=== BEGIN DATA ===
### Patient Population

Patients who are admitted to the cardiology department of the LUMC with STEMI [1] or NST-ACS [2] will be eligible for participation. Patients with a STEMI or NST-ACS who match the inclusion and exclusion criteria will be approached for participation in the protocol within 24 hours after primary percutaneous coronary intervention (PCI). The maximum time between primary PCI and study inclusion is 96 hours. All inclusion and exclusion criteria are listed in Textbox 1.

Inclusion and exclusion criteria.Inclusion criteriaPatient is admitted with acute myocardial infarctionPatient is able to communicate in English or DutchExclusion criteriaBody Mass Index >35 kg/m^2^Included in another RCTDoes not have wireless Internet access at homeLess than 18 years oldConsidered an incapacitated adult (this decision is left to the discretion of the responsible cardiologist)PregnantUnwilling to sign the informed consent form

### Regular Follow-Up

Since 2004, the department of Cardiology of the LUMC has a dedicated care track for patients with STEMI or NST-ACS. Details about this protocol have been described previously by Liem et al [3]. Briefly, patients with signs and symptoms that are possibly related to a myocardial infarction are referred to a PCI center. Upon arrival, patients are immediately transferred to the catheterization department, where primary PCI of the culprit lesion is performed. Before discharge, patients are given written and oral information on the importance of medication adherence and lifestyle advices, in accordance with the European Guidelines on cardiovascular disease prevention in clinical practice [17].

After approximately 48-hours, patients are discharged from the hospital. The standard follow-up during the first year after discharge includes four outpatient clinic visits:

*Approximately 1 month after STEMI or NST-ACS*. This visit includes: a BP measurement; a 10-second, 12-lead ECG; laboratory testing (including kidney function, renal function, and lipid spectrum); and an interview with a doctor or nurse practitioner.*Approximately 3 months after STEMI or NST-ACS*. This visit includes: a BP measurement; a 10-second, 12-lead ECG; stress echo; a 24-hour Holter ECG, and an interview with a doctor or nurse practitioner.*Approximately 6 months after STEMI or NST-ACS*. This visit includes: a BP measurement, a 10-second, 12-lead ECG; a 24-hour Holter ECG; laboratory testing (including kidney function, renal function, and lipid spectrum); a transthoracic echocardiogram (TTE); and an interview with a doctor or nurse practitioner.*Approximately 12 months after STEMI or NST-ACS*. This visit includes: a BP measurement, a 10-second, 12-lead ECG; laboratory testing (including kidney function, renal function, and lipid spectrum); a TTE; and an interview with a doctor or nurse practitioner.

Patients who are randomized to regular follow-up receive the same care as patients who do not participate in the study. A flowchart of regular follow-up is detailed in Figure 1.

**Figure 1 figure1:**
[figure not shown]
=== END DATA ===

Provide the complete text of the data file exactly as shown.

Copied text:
### Patient Population

Patients who are admitted to the cardiology department of the LUMC with STEMI [1] or NST-ACS [2] will be eligible for participation. Patients with a STEMI or NST-ACS who match the inclusion and exclusion criteria will be approached for participation in the protocol within 24 hours after primary percutaneous coronary intervention (PCI). The maximum time between primary PCI and study inclusion is 96 hours. All inclusion and exclusion criteria are listed in Textbox 1.

Inclusion and exclusion criteria.Inclusion criteriaPatient is admitted with acute myocardial infarctionPatient is able to communicate in English or DutchExclusion criteriaBody Mass Index >35 kg/m^2^Included in another RCTDoes not have wireless Internet access at homeLess than 18 years oldConsidered an incapacitated adult (this decision is left to the discretion of the responsible cardiologist)PregnantUnwilling to sign the informed consent form

### Regular Follow-Up

Since 2004, the department of Cardiology of the LUMC has a dedicated care track for patients with STEMI or NST-ACS. Details about this protocol have been described previously by Liem et al [3]. Briefly, patients with signs and symptoms that are possibly related to a myocardial infarction are referred to a PCI center. Upon arrival, patients are immediately transferred to the catheterization department, where primary PCI of the culprit lesion is performed. Before discharge, patients are given written and oral information on the importance of medication adherence and lifestyle advices, in accordance with the European Guidelines on cardiovascular disease prevention in clinical practice [17].

After approximately 48-hours, patients are discharged from the hospital. The standard follow-up during the first year after discharge includes four outpatient clinic visits:

*Approximately 1 month after STEMI or NST-ACS*. This visit includes: a BP measurement; a 10-second, 12-lead ECG; laboratory testing (including kidney function, renal function, and lipid spectrum); and an interview with a doctor or nurse practitioner.*Approximately 3 months after STEMI or NST-ACS*. This visit includes: a BP measurement; a 10-second, 12-lead ECG; stress echo; a 24-hour Holter ECG, and an interview with a doctor or nurse practitioner.*Approximately 6 months after STEMI or NST-ACS*. This visit includes: a BP measurement, a 10-second, 12-lead ECG; a 24-hour Holter ECG; laboratory testing (including kidney function, renal function, and lipid spectrum); a transthoracic echocardiogram (TTE); and an interview with a doctor or nurse practitioner.*Approximately 12 months after STEMI or NST-ACS*. This visit includes: a BP measurement, a 10-second, 12-lead ECG; laboratory testing (including kidney function, renal function, and lipid spectrum); a TTE; and an interview with a doctor or nurse practitioner.

Patients who are randomized to regular follow-up receive the same care as patients who do not participate in the study. A flowchart of regular follow-up is detailed in Figure 1.

**Figure 1 figure1:**
[figure not shown]